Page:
""There’s two threats to the combat outpost . . . a huge truck bomb, and indirect fire," Lt. Gen. Raymond T. Odierno, who handles day-to-day military operations in Iraq, said in an interview at his Baghdad headquarters last week. In response, he said, U.S. troops are building more walls to shield themselves from mortars and rockets, while trying to track down insurgents firing on them.
To counter truck bombs, military engineers are gauging the structural soundness of the outposts and making sure they are well removed from traffic, Odierno said. Antitank weapons such as the bazooka-like AT-4 are also now required for soldiers on guard.
"They are now armoring these trucks, so whereas before we could shoot them and kill them, now we have to use some antitank capability against them and we’re going to do that," Odierno said."" Tyson
Aside from the issue of his lamentable inability to make verbs and nouns agree in number, Odierno has missed the possibility of the greatest threat of all to his outposts and to the continuation of the American presence in Iraq. Yes, the insurgents will continue to pound these posts with mortars, rockets, RPGs fired ballistically, etc. Yes. The threat of a massive truck bombing is always present.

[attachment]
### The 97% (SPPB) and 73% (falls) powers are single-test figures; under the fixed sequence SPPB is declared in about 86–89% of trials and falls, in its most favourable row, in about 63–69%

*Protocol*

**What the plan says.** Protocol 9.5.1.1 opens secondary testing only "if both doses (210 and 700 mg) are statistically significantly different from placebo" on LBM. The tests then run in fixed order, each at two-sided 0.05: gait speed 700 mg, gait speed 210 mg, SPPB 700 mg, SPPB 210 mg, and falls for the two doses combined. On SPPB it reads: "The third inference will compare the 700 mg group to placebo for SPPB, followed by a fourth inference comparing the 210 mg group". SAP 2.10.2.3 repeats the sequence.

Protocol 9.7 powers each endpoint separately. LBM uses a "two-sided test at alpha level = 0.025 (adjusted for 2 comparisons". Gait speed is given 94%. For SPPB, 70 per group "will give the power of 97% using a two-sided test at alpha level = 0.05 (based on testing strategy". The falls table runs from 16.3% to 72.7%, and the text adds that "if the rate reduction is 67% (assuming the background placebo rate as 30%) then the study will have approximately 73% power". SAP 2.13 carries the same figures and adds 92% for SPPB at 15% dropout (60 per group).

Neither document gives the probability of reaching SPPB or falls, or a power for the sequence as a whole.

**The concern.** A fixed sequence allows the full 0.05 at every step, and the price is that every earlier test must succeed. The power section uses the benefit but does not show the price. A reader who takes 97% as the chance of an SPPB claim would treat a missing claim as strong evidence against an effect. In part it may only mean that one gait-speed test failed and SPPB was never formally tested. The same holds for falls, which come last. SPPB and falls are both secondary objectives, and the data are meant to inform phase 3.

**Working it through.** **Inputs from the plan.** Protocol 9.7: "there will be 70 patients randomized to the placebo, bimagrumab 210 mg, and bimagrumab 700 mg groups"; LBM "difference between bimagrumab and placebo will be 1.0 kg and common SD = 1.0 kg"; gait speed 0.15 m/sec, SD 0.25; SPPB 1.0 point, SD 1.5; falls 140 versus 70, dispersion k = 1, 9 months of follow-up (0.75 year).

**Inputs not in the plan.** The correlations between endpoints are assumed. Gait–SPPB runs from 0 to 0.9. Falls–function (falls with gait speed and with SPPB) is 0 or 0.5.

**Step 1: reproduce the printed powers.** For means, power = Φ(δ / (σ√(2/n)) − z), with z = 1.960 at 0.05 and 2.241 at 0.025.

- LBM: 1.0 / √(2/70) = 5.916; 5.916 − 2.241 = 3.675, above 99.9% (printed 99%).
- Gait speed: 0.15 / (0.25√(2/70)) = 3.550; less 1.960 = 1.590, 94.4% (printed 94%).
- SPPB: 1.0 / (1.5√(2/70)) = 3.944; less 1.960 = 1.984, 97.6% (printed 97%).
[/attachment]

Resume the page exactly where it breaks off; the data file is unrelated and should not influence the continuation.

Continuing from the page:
Nevertheless, the biggest threat is that of a complex attack involving the use of one or more vehicle bombs employed as a substitute for artillery in a "breaching" role against the walls or a gate, followed by a ground assault taking advantage of confusion and under conditions of limited visibility (night, smoke, sand, etc.). An attack such as that would likely be supplemented with ambushes of the routes that reinforcements (QRF) would take on the ground or in the air.
All of the elements of such an attack have been "tried out" by the insurgents thus far. Somewhere out there in "Insurgestan" a clever man is working out the details on how to "put it together."
The photograph above evidently shows an outpost of the 82nd Airborne Division. The wall of the compound has been reinforced with an outer wall and filler between the two barriers. So far, so good, but what lies just outside the outer wall is a mosque almost at the same level of height as the highest level of the post. Not good, folks, not good. If you are going to defend a place like this you have to have clear "fields of fire" around it. Bad choice of ground.
A successful attack on a position like this will have a devastating effect on the political situation in the United States. The command in Baghdad should give the security of these posts even more attention. pl